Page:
I'll have to have a closer look once the results are finalised: when I last check they were still preliminary and it was quite tight.

At 10:19 am, October 15, 2007, Anonymous Michael said...

Ngaire was, unfortunately, the second-best of a bad bunch. Tane Woodley would've been better, but the least worst candidates won otherwise. It was a very difficult slate to rank.

At 11:02 am, October 15, 2007, Blogger Erentz said...

Wow that isn't much of a difference really!

Glad Iona is on, but a shame some of the other good candidates didn't make it. It surprises me that people are that happy with the current crop. Especially when I never hear anyone say a good word about Kerry, she gets in, I'm obviously in the wrong circles.

From my memory of looking at what the people in Khandallah and around had to pick from, they didn't have much choice at all.

At 11:15 am, October 15, 2007, Anonymous Kerryn said...

I think Kerry significantly benefits from the un-informed person who nonetheless decides to vote. I mean the kind of people who feature in the vox-pops of local papers and express little interest or knowledge of local politics, despite/because of their ignorance believe the current crop do a good enough job and thus deserve their vote.
The other problem is that the anti-Kerry vote was split a number of ways. Ray Mercer and Bryan Pepperell together got 1000-odd less votes than Kerry, and if those given to Jack Ruben and Helene Ritchie (let alone the rest) are added the total then the anti-Kerry vote streaks ahead. This is pretty elementary stuff and hardly surprising which makes it all the more frustrating. With Mark Blumsky expressing interest in having another go next time I think someone needs to get potential opposing candidates who cannibalise one another's votes together and do some serious negotiating. I reckon if either Ray or Bryan stood then she may have been defeated. Take out Jack and Helen and this outcome would have been assured.

At 11:31 am, October 15, 2007, Blogger Tom said...

"Especially when I never hear anyone say a good word about Kerry, she gets in, I'm obviously in the wrong circles."

Exactly: there's a lot of talk about how unpopular Kerry is, but that's just in certain political, demographic and geographic pockets. She's obviously got a lot of clout in the northern suburbs, and in fact the direction the previous council had taken over roading, parking, social housing etc was probably not conservative enough for some of her core constituents. I see those attitudes coming through quite consistently with a lot of the northern ward candidates.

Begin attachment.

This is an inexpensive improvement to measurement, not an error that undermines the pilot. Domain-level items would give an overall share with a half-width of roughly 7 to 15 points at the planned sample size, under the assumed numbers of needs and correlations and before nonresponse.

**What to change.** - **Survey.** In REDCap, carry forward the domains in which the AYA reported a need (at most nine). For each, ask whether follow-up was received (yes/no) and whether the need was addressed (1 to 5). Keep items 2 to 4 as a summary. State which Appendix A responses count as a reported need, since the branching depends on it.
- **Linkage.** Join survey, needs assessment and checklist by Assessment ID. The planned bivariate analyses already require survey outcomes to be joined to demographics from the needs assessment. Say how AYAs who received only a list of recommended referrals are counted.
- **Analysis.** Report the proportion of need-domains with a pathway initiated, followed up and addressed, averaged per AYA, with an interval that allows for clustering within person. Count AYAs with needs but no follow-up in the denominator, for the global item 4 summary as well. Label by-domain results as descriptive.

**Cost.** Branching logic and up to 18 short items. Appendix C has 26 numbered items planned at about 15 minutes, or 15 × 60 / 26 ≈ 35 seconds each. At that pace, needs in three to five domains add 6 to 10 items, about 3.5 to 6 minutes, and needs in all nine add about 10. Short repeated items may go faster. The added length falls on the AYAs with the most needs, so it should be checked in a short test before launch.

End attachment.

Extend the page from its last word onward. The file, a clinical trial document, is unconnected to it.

There are also two advantages to incumbency: name recognition, of course, but also familiarity with the job. At the Arch Centre forum, she at least knew what she was talking about, while even some of the other sitting councillors seemed like they hadn't read up on subject which they themselves were promoting as big campaign issues. An example was Helene Ritchie's answer to whether she thought that Auckland's Urban Design Panel might be a good idea, she huffed about "how could anyone think that Auckland was a good model, given the mess that they've made", seemingly unaware that the panel was only set up a few years ago with the express purpose of fixing that mess. Many of the non-councillors that were running seemed to have no clue whatsoever about current policies and processes, so Kerry managed to impress some people with her command of the issues.

At 11:51 am, October 15, 2007, Anonymous MikeF said...

Well, in 2007, there was Kerry or there was Not Kerry. Those kinds of elections usually benefit the incumbent. Also:
1. Nobody targeted the Southern, Lambton and Eastern wards
1a. Nobody campaigned on a platform worth a inch of poo - like "Your rubbish bags cost too much" or "wouldn't you like a community board", or "how about that half billion dollar debt, funny about that, yeah?"
and then,
2. Nobody voted

At 12:53 pm, October 15, 2007, Blogger stephen said...

our relative clean, green status internationally

I tell you what, I'm sick to the back teeth with the ignorati regurgitating the marketing hype on this that they've swallowed hook, line and sinker.

It's a tourism slogan, people, it's nowhere near being true.

At 2:05 pm, October 15, 2007, Anonymous Julian said...

I wish the regional council and/or Transit (both organisations seem to think the other is doing it) would publish the Ngauranga-Airport Transport thingy, it's a few months late now. Maybe it's horrendously expensive and therefore best left until after the election... I can't wait.

At 7:28 pm, October 16, 2007, Blogger Richard said...

Hopefully the departure of Ruben and Shaw will make the Council a little less dysfunctional - maybe we'll have less yelling and more talking.

With regard to Iona, I was put off her at the last election when she handed me a pamphlet that wanted 'less unnessesary transport infrastructure and light rail to the hospital'. That seemed somewhat contradictory to me and just a little too much like two legs good (train), four legs bad (car).